The importance of Paws and Basic First Aid!

This short blog piece has been inspired by my most favourite RVN in the whole wide world and that’s the incredible Rachel Bean RVN MCFBA , Rachel is absolutely incredible, she is so passionate about animals especially dogs and does allot of charity work for the likes of Street Paws, goes abroad to places like Cyprus, India, Thailand offering her services in shelters to help dogs in need, I really do put her on a pedestal!

Rachel Bean RVN MCFBA

Here is a snippet of her experience/qualifications, i copied this from her website:

  • Over 17 years experience in veterinary practice as a qualified veterinary nurse
  • A full member of the Canine & Feline Behaviour Association (one of a select group of organisations empowered to undertake behaviour cases through pet insurance – be sure to check your pet insurance covers behaviour)
  • Master Dog Trainer with the Guild of Dog Trainers
  • Tutor for the Foundation Level Degree with the Cambridge Institute of Dog Behaviour and Training
  • Certificate in Companion Animal Behaviour issued by The British Veterinary Nurse Association
  • Former Kennel Manager with the National Canine Defence League (Dogs’ Trust)
  • Consultant Behaviourist with K9 Swim, the North West’s largest hydrotherapy pool

So without further ado, Paws why are they important?

Well the importance of them should be self explanatory, dogs use them to walk, i know a big revelation right? However what’s even more important is the maintenance of Paws, Pads and Nails specifically. How many of you know how to do this? It’s not as easy as you’d think, i once made the mistake of trimming my dogs nails (Apollo) who had solid black nails and when i trimmed just one of the nails, i discovered what i now know as the quick which is a blood vessel, well you can guess it, he yelped , i cried and there was blood everywhere! This was my first and last attempt of trimming a dogs nails.

Thankfully , i’d ironically bought a book on canine first aid previously and followed Rachel’s posts and my partner was well aware of how to act and sort this at home, not me i was running around like a lunatic, sobbing my eyes out through guilt trying to call a doggy ambulance my logic went straight out the window, but i assure you in these situations please stay calm or the dog will pick up on your distress too!

Thankfully after 10 mins of pressure with a pressure bandage, the bleeding had stopped! We kept this clean and didn’t let him run for a couple of days and kept him off hard and gravel type surfaces for a week or so while this healed. Without this prior knowledge base and sense of calm my partner had, no doubt i’d of had him down the Vets.

Pads are equally troublesome, they can rip and tear easily especially if there is any glass around, which is quite common especially street walking, once these are injured these can to bleed allot and cause panic!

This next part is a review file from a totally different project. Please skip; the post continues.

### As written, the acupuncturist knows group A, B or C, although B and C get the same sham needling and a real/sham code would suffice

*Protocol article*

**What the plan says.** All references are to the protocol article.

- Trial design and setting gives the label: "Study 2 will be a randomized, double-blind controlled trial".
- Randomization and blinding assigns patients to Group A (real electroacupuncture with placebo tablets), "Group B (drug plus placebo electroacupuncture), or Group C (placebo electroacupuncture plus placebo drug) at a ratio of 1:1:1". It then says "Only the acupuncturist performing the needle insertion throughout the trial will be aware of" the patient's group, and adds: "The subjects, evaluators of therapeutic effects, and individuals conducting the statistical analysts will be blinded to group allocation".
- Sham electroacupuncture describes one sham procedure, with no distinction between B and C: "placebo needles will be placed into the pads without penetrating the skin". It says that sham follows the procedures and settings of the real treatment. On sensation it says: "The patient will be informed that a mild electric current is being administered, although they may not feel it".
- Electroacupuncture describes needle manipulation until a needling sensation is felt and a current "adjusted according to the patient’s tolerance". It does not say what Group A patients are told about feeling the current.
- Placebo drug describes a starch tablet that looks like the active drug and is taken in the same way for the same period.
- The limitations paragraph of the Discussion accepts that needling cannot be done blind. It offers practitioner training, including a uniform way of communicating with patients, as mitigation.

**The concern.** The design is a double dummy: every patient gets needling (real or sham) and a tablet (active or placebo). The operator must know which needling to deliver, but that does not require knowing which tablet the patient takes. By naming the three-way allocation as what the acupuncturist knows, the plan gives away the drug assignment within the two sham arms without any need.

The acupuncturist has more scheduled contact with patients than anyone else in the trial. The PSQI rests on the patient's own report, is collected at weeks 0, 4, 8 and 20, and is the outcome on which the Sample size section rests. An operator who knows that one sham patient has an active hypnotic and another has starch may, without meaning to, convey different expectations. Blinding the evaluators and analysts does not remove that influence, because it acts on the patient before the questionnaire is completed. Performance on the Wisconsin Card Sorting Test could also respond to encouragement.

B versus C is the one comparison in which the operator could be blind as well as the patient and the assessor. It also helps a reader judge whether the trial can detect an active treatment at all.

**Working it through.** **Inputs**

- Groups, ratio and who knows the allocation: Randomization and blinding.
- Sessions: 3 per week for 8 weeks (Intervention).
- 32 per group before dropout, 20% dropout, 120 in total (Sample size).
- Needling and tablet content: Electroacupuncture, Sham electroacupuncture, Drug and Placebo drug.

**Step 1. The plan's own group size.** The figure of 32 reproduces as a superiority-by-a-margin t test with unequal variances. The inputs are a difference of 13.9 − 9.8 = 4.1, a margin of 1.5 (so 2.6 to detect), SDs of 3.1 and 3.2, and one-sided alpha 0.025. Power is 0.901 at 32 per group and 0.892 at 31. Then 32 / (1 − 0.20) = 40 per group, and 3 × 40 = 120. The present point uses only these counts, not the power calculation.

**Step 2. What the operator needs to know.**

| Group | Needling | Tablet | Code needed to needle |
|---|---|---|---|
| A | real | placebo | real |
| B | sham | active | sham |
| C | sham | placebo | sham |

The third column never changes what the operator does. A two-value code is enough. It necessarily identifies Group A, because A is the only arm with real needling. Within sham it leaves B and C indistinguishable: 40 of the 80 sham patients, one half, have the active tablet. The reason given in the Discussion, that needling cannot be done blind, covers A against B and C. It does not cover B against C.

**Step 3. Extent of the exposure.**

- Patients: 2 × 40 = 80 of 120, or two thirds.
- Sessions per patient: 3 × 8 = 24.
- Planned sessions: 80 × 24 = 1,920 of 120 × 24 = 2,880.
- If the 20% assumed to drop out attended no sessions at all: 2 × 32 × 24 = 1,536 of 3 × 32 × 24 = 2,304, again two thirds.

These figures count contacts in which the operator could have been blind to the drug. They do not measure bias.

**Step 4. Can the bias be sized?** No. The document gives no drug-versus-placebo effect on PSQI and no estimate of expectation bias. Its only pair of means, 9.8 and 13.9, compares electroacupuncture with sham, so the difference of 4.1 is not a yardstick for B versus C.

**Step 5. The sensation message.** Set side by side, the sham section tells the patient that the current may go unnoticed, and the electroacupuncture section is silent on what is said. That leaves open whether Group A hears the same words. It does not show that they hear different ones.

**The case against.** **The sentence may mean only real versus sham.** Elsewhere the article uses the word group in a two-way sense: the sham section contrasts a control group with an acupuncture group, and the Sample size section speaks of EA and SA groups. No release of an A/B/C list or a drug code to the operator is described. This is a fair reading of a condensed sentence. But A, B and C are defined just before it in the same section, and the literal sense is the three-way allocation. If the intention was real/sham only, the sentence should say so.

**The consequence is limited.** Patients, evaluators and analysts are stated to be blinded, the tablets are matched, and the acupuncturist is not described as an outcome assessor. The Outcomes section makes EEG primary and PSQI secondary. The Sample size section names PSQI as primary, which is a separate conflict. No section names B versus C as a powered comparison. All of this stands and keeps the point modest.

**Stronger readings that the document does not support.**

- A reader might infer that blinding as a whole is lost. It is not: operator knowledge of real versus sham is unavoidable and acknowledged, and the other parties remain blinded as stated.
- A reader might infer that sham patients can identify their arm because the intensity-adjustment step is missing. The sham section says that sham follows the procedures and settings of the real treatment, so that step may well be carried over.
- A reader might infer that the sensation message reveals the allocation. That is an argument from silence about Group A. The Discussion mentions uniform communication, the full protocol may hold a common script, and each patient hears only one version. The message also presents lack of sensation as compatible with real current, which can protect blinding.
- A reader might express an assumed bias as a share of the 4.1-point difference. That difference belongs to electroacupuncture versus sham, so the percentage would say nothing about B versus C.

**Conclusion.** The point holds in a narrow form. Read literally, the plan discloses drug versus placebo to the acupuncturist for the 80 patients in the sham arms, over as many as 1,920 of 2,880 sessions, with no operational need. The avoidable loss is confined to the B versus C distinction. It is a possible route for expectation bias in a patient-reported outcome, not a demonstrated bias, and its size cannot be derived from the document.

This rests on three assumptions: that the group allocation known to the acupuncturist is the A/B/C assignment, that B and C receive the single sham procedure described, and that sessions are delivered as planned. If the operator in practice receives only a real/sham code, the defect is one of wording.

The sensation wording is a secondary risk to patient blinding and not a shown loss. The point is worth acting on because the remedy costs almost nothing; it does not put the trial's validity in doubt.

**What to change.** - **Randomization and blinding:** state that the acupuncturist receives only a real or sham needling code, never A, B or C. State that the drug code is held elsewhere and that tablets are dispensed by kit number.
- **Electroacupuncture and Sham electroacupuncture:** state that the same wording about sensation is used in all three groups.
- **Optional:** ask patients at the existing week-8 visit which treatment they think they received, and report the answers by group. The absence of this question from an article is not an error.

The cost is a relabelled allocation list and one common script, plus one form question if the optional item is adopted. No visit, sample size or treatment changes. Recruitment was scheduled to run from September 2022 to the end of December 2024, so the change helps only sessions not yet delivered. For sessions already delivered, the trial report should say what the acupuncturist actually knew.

Thankfully, Rachel has created a little course on how to give first aid to paws/nails which i found extremely helpful! I completed the course on 02/07/2020.

Waheyyy Go me!!

If you wish to enrol on this free course please click HERE

You can stay up to date with Rachel by checking out her facebook page HERE

Rachel also offers services such as 121 puppy training, First Aid Workshops, Expert Witness, Social Welfare and Behavioural Assessments. Check her website here:

It’s not only physical injuries you have to be aware of but there’s also certain nutritional issues that can impact pays and nails, such as Yeast. Yeast its self isn’t caused by diet directly, Yeast is usually a secondary response after there has been an immune response due to an allergy, commonly to proteins. Yeasty paws generally become red in colour in respect of the skin/fur, they will usually bite/nibble and lick their paws when there is a yeast issue as this is incredibly itchy for them. You’ll also noticed a bread/wotsits type odour coming from them, you may notice waxy ears, head shaking, general scratching and discharge from the eyes/nose too all of which can be associated with the the yeast build up. If you notice your dog does have yeasty feet, stop them licking/chewing at them while you address the issue, otherwise excess licking can lead to a Staph Infection (staphylococcus bacteria) which will need a trip to the Vet usually.

In order to address the Yeast issue you would have to pin point the cause of the immune response, grain fed chicken or beef being fed for example could be linked to this but by all means are just examples are there are 100’s of reasons but if this was the case, you’d have to remove them from the diet. Once this is done, you can apply topical sprays to the feet to combat this, most commonly people use a spray which consists of Organic Apple Cider Vinegar, Bottled/ Boiled(But cooled) Water and Chamomile Tea in a ratio of (1:1:1) so 150ml would be 50ml ACV, 50ml Bottled/Boiled (But cooled) Water and 50ml Chamomile Tea, this is a Naturapathy method but it doesn’t always work it can most definitely not been used a miracle cure.

However many have used this with great success, but you can always go and see your local veterinarian who will help you address the matter and most definitely recommend a Vet visit to confirm that its a yeast issue your dealing with.

If you have a Yeasty dog, i do offer free 30 min consults which may help you understand whats going on and gives me some time to understand them as an individual then we can discuss booking a formal consult in on how we can combat this together and i can also liaise with your Vet too. You can do this by visiting the Facebook Page and booking in some time.

I hope you enjoy Rachels Free course!

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